Susan O'Doherty

Susan O'Doherty, Ph.D. (http://www.susanodohertyauthor.com/) is a writer and clinical psychologist who specializes in the creative process. Her stories and essays have appeared in numerous journals and anthologies, including Mama, Ph.D. She is the author of Getting Unstuck without Coming Unglued: A Woman's Guide to Unblocking Creativity (Seal, 2007). Her popular advice column for writers, "The Doctor is In," appears each Friday on Buzz, Balls & Hype.

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Most Recent Articles

February 20, 2011
I am writing from Paris, where we are spending the first part of Ben's winter break ( We'll go on to London in a few days). Today we looked at Greek and Egyptian antiquities at the Louvre and had lunch in the Tuileries. Then we met Frederic, a friend from voice class who moved home to Paris in September, at the Musee d'Orsay. Afterward, his friend Colette joined us for drinks, then we went to a baroque music concert at Eglise Saint-Germain.
February 13, 2011
As I described here a few weeks ago, I am recovering from a cracked rib thanks to an overenthusiastic hug from my suddenly gigantic son. Generally, I'm a pretty enthusiastic hugger myself, so I've found I now have to warn friends not to embrace me when I meet them on the street.
February 6, 2011
Frank Plantan objected to last week’s post, stating,
January 30, 2011
On Wednesday, my sixteen-year-old son went to his girlfriend’s house after school. Usually we expect him home for dinner on school nights, but it was clear that Thursday was going to be a snow day, so we allowed him to stay and watch a movie after dinner at her house, with the proviso that he stay in touch and let us know when he was leaving. He did. The last several entries in our text message trail were as follows: Sue, 8:56 PM: When will u b home? Ben, 9:14 PM: Not sure im leaving before too long Sue, 9:15 PM: Soon pls & let me know.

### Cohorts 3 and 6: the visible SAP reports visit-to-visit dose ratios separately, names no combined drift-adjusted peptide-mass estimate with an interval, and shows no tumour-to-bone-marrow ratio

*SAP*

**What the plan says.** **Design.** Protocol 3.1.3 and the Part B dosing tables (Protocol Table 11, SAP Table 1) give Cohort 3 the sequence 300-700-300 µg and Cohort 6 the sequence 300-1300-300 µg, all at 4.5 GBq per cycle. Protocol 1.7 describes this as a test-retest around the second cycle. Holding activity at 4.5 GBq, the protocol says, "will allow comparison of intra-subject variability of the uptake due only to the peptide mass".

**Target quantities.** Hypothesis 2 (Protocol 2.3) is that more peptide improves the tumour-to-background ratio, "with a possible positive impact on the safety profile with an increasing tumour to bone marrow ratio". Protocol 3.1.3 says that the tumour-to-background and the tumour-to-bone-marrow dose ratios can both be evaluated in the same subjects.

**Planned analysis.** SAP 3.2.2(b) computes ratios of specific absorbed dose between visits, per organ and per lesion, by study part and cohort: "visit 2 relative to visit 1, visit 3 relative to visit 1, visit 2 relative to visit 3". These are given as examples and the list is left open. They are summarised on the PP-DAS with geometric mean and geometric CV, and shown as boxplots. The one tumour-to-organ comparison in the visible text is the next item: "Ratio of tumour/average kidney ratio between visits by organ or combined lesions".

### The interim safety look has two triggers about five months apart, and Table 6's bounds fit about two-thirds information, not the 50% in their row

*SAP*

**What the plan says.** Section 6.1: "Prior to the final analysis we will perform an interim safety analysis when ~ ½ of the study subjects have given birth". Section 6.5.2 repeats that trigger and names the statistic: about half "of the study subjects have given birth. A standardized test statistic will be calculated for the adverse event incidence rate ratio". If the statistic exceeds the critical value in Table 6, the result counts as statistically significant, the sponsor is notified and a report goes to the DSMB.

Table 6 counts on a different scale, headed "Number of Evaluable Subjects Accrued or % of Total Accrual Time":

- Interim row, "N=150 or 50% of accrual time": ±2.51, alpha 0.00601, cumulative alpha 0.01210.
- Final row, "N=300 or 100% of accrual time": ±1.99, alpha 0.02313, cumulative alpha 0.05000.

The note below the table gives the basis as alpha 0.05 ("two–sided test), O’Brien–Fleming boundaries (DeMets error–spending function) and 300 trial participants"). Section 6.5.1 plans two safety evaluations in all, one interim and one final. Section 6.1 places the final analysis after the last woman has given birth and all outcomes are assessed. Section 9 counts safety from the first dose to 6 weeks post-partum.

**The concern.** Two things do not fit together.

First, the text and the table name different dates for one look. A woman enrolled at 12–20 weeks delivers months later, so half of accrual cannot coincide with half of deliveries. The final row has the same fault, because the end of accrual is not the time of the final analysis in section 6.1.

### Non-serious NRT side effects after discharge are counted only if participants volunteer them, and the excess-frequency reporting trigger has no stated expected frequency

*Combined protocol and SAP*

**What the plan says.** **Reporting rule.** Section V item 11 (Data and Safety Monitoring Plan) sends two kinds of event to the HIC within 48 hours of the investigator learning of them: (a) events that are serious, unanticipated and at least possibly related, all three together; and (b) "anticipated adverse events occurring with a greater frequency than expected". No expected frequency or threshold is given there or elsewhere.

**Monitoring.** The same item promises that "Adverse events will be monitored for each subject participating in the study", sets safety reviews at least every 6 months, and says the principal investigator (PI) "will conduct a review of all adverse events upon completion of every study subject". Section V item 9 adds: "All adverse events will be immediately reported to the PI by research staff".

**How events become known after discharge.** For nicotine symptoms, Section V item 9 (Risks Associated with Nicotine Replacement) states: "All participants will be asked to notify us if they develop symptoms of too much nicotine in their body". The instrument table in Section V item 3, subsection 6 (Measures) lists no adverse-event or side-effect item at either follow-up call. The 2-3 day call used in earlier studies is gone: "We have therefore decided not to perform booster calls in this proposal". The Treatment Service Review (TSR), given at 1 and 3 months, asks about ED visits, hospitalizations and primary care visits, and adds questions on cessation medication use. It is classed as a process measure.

January 23, 2011
I have been thinking, and talking with other parents, a great deal about parenting styles in the wake of the Amy Chua flapdoodle. Everyone, it seems, has regrets about past decisions. But everyone's regrets are different. Some wish they had been stricter with their children, others that they had relaxed the discipline and allowed their kids more wiggle room.
January 16, 2011
When a reader sent me this link I thought at first that I had accessed the Onion. It’s not that I haven’t come across this type of parenting before—as a therapist, I regularly see both current and adult children of authoritarian parents, of all races and cultural backgrounds. It’s just that I have never seen a parent boast about this treatment before.
January 9, 2011
When my son was around ten, we discovered that we could access Jay Leno’s headlines on the computer. Since we both have a taste for low humor that my husband doesn’t share (for example, at one time we could reconstruct the “Asshole” routine from “Spaceballs” verbatim), and because I work late on Wednesday evenings and miss dinner, we developed a private Wednesday night ritual: I come home and fix a light meal for myself, and then we pull up the headlines and laugh hysterically as I eat.
January 2, 2011
Post-early childhood, I was never that big on Christmas. My mother was kind of a fanatic about the holiday — shopping intensely starting December 26; sending out reams of carefully chosen and personalized cards; baking tons of cookies; decorating the house to the point where the walls were nearly invisible; and entertaining nonstop throughout the season.
December 19, 2010
My son, Ben, as I have mentioned here, is an amazing guitarist and an all-around great person. He plays guitar and/or drums in several bands, and he and I enjoy singing and playing together. I’ve been taking a singing class for almost two years now. At the end of every semester, we have a “cabaret night,” in which students perform the songs we’ve been working on for family and friends.
December 12, 2010
I am enrolled in two singing classes. One I attend religiously; the other sporadically — it’s held at an awkward time, but it’s inexpensive and helpful, so my deal with the teacher (and myself) is that I pay the full tuition at the beginning of the semester and come when I can. A number of people in the class have similar arrangements. As a result, there are often people I don’t know in the class. Last week, I attended this class for the first time in nearly a month. There were two unfamiliar students among the regulars.

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